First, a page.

Sex Trafficking Is Never in Season

The winds of South Dakota rustle over a vast and colorful landscape housing an abundant variety of wildlife. With so much land untouched, it has become a hunting mecca, attracting over 100,000 hunters from all over the country each year. October 21, 2017, kicks off South Dakota’s annual pheasant season opener, offering access to nearly 4.5 million acres of public land. It is the largest hunting attraction in the state, so it’s a time of year filled with tradition, community, and sport. Unfortunately, though, in the midst of this state’s hunting heritage, a predator exists, preying on young women and children, stripping them of their innocence and freedom.


It’s a harsh reality that whenever there is an event that attracts a large number of men, there is a market for some form of sex trafficking. And, while sex trafficking exists around the nation, there's something distinctive about South Dakota. The peaceful, homegrown mentality that exists here has made it an excellent “cover” for traffickers to hide behind.

40% of sex trafficking victims in the state are Native women and children.

Home to nine Native American reservations, South Dakota is steeped in rich Native history and culture. Distressingly, however, the reservations are located in some of the poorest counties in the United States. In an article on New America Media, Sarah Deer, a law professor at William Mitchell College in Minnesota and an expert on domestic violence in Native American communities, states, “This is a crime of poverty. You've got poverty, you have high, high rates of sexual abuse, which is often a precursor to prostitution and you have just a sense of desperation on the reservation in terms of day-to-day life."

native_hope_shadows_girls.jpgTraffickers specifically target Native women and children on the reservations who are coming from broken homes, living in a state of desperation, and oftentimes battling a history of substance abuse. They promise them a “better life” and a “way out” of their current living conditions. They offer them simple life necessities such as food and shelter and provide for their substance addictions, as long as they do a few “favors” in return.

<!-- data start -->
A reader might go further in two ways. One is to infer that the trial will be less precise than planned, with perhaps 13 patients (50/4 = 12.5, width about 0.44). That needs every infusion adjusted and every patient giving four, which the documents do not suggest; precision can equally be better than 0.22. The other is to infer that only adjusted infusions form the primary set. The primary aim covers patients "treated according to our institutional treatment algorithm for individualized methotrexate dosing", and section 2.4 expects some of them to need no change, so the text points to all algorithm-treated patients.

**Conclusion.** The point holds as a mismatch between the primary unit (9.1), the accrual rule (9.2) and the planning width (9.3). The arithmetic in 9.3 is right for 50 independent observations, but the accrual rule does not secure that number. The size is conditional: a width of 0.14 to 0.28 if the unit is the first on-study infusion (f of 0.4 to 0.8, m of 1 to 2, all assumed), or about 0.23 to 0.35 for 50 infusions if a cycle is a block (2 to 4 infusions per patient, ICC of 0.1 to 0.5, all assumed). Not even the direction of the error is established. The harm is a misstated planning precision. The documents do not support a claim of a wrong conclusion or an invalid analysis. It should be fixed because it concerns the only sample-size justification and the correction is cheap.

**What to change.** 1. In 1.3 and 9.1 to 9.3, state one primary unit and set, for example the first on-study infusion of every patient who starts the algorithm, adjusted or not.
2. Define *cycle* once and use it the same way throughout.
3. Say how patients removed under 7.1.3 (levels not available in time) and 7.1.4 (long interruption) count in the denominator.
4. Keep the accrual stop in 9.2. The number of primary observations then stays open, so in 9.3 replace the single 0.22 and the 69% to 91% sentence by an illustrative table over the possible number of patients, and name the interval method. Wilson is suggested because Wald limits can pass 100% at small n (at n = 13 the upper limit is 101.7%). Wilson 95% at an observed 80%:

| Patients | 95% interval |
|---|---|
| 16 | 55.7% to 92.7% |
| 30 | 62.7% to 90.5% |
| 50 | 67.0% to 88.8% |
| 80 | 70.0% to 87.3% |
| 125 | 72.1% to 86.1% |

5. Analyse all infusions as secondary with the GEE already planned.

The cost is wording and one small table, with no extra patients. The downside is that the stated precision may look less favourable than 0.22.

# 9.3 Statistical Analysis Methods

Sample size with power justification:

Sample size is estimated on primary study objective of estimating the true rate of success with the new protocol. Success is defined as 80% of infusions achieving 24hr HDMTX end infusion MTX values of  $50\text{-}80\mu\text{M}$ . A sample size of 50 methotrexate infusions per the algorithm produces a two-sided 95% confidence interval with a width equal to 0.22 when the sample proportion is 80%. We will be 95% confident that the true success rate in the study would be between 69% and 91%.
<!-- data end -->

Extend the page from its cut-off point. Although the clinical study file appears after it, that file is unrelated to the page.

Vednita Carter, founder of Breaking Free, a Minneapolis-based nonprofit dedicated to helping women escape prostitution, states that most victims “were sexually abused as kids before they got with a pimp later in life. They walk around thinking everything that has happened to them is their fault, that they simply made bad choices; they don’t see themselves as victims.”

Fear and intimidation are two of the tools that traffickers use to control people in slavery. Traffickers often prevent victims from interacting with the public because the victims might say something that raises suspicions about their safety and freedom. Young victims of trafficking are often entrenched in complicated dependent relationships with their captors, unaware that they're being held in forced prostitution.

These women and children will often spend a lifetime trying to heal from this horrific abuse. Native Hope spoke with a sex trafficking victim who was able to find her way out. She acknowledged the devastating effects of her past by saying, “I wonder just how aware the people who commit these crimes are of the damage made.”

Native Hope is determined to end sex trafficking of Native Americans, especially during this busy hunting season.

                                            You can make a difference in the lives of these young women and children. 

Topics: Youth Empowerment, At Risk Issues